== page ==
Dataset is really diverse. 399 protein clusters from 429 originally.
HP cmpds have log P higher by 1 unit. Less flexiblity, and higher ratio of arom atoms to aliph atoms.
Model devel. Tried MACCS and Morgan - went with Morgan. Went with extremely randomized trees versus RF or SVM. Optimized hyperparams with grid search. SMOTE - synthetic minority oversampling. scikit-learn and RDKit.
Shows performance of classifier for discriminating different classes of promiscuoity. 10-fold CV. Pretty well: AUC > 0.9, MCC = 0.61. (ed: what's MCC?) Independent test set with molecules that are not similar.
More testing of model. Looked at effect of similarity of molecules to training set. They fall off at ... 0.4 Tanimoto (? I think)
More testing: Dark chemical matter (DCM) dataset. Over 80 or 90% are correctly classified as non-promiscuous. Also tested on Enamine HTS collection. Also aggregators dataset (John Irwin).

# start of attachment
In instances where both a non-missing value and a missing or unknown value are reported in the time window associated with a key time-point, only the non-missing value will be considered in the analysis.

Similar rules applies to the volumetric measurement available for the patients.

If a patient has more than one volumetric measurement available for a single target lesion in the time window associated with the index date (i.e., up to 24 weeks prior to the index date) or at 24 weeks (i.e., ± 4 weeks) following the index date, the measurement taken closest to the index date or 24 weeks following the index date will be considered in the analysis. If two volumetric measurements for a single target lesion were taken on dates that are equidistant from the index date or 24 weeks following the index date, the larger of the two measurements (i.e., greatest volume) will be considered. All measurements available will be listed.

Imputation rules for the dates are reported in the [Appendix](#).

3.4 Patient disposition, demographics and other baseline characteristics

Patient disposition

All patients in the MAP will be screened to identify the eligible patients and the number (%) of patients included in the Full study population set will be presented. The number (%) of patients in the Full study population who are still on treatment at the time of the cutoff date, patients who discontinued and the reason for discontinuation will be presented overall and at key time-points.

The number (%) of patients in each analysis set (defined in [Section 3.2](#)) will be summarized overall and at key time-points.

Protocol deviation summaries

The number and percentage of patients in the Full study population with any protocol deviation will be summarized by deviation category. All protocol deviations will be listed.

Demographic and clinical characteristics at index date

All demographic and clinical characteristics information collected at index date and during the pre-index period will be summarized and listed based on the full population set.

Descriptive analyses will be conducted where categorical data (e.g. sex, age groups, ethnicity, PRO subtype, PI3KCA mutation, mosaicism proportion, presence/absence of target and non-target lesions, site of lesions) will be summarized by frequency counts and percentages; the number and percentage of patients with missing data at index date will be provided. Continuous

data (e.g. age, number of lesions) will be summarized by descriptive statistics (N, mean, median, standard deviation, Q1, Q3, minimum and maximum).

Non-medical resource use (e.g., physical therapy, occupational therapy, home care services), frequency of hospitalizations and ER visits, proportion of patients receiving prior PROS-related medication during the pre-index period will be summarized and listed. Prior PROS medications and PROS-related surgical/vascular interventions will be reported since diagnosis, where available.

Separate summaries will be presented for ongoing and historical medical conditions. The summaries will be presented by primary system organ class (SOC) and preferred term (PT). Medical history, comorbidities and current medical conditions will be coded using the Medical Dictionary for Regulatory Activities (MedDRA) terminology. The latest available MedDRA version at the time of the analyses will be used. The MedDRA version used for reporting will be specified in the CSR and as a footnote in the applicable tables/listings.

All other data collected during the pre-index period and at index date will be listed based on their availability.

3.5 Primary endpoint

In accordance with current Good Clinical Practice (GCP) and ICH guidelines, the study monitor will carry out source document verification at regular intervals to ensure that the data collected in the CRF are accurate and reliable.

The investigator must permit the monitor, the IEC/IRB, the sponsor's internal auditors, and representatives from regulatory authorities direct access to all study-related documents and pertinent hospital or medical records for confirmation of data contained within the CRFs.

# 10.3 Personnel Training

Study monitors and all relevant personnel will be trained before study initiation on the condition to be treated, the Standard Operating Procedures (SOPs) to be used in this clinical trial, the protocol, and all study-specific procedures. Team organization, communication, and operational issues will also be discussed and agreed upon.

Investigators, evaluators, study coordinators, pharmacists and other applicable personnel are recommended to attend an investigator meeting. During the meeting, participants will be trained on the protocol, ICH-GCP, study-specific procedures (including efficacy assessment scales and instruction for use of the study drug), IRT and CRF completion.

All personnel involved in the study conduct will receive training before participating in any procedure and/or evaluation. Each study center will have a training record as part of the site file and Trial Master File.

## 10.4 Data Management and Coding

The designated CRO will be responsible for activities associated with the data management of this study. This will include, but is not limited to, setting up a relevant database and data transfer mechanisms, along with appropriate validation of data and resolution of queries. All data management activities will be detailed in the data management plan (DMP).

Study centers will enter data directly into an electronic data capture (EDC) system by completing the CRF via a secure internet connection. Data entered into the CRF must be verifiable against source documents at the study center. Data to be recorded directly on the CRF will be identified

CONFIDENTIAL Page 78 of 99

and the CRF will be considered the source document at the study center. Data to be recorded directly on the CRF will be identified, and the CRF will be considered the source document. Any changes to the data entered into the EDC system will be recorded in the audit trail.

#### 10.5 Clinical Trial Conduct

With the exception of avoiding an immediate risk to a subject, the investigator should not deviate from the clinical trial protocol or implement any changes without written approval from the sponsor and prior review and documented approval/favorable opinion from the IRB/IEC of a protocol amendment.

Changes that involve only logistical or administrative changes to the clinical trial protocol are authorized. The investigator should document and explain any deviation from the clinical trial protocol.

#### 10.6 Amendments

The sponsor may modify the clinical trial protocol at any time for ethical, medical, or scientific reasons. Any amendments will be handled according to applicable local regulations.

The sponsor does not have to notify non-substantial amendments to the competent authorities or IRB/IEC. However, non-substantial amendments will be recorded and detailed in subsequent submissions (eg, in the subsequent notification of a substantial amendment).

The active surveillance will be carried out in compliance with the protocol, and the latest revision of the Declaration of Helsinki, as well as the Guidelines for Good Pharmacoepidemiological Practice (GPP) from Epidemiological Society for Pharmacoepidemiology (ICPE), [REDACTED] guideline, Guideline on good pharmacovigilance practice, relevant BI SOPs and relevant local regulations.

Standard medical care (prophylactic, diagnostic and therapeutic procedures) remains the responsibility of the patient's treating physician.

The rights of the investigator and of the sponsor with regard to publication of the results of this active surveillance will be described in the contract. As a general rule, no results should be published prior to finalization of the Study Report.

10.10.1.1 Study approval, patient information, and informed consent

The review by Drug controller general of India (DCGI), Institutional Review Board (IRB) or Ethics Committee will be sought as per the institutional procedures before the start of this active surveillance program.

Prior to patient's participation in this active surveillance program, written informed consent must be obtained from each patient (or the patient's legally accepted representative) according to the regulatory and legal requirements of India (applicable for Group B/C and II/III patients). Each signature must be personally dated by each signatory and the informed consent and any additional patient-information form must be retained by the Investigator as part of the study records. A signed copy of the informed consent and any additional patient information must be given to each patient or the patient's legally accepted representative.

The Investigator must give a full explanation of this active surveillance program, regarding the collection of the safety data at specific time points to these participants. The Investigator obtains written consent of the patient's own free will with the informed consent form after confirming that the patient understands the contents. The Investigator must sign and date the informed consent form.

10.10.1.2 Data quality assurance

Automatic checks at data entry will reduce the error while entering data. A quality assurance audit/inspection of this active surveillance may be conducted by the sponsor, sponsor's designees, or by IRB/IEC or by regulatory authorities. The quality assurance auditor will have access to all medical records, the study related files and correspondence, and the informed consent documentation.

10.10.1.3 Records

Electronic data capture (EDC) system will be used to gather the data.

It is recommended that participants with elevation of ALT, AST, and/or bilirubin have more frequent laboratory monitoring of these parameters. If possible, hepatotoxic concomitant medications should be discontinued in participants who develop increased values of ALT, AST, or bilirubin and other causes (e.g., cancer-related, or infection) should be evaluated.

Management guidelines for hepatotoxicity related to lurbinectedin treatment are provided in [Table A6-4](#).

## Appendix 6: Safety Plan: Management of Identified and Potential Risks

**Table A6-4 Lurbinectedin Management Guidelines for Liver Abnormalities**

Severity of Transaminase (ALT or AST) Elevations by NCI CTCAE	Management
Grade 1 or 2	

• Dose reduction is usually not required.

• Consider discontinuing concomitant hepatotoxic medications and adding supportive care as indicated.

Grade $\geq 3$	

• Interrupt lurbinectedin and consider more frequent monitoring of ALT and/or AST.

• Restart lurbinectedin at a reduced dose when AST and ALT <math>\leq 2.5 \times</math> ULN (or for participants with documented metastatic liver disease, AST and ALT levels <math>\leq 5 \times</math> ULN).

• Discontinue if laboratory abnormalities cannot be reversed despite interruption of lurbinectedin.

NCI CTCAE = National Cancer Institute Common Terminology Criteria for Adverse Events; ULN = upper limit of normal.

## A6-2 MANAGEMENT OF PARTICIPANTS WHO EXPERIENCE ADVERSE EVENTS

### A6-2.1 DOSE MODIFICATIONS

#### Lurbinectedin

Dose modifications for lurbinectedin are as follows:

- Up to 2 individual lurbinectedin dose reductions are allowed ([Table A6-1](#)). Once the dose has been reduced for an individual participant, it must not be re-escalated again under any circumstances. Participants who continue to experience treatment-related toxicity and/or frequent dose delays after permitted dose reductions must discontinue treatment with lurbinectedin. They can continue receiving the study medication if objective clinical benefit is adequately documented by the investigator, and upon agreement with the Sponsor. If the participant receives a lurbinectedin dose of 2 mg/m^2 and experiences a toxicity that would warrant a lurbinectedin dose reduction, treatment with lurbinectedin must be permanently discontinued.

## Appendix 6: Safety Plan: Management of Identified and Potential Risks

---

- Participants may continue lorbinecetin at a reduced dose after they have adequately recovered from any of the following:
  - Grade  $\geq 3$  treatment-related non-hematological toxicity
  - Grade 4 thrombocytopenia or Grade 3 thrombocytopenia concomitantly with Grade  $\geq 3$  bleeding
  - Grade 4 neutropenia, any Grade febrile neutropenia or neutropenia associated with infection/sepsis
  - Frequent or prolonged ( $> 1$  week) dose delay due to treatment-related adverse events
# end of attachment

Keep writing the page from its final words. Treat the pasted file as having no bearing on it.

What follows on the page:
Most surprising results was the test on approved results on DrugBank. More predicated to be HP in DrugBank compared to aggregators!
Hit DexTer 2.0 website just went live.
GSK just published 15 most noisiest approved drug in their assays. SLAS discovery 2018.
The website gives a heatmap against various tests. Hit Dexter just gets one of the GSK molecules wrong. That molecule is very far away from the training set data (information which is reported in the webpage).
We believe Hit Dexter is able to predict freq hitters with high accuracy. Not intended as a hard filter. Help in design of screening libs, hit triage and follow-up, and id true prom cmpds. Validation is in progress on a large proprietary dataset.
#11thICCS Roger Sayle of @nmsoftware on Recent advances in chemical & biological search systems: Evolution vs. revolution
Databases are growing at rates exceeding Moore's Law. Dbs that are twice as big take twice as long. But sublinear methods will not slow down that fast as dbs get bigger. At 1M mol/s searching, ChemEBL in 2s, PubChem 1.5min, Enamine REAL in 10mins.
Looking first at substructure searching. Use of binary fps to prescreen possible matches improves perf for typical queries. However, the use of fps does not affect the worse case, e.g. [X5], will bring many search systems to their knees.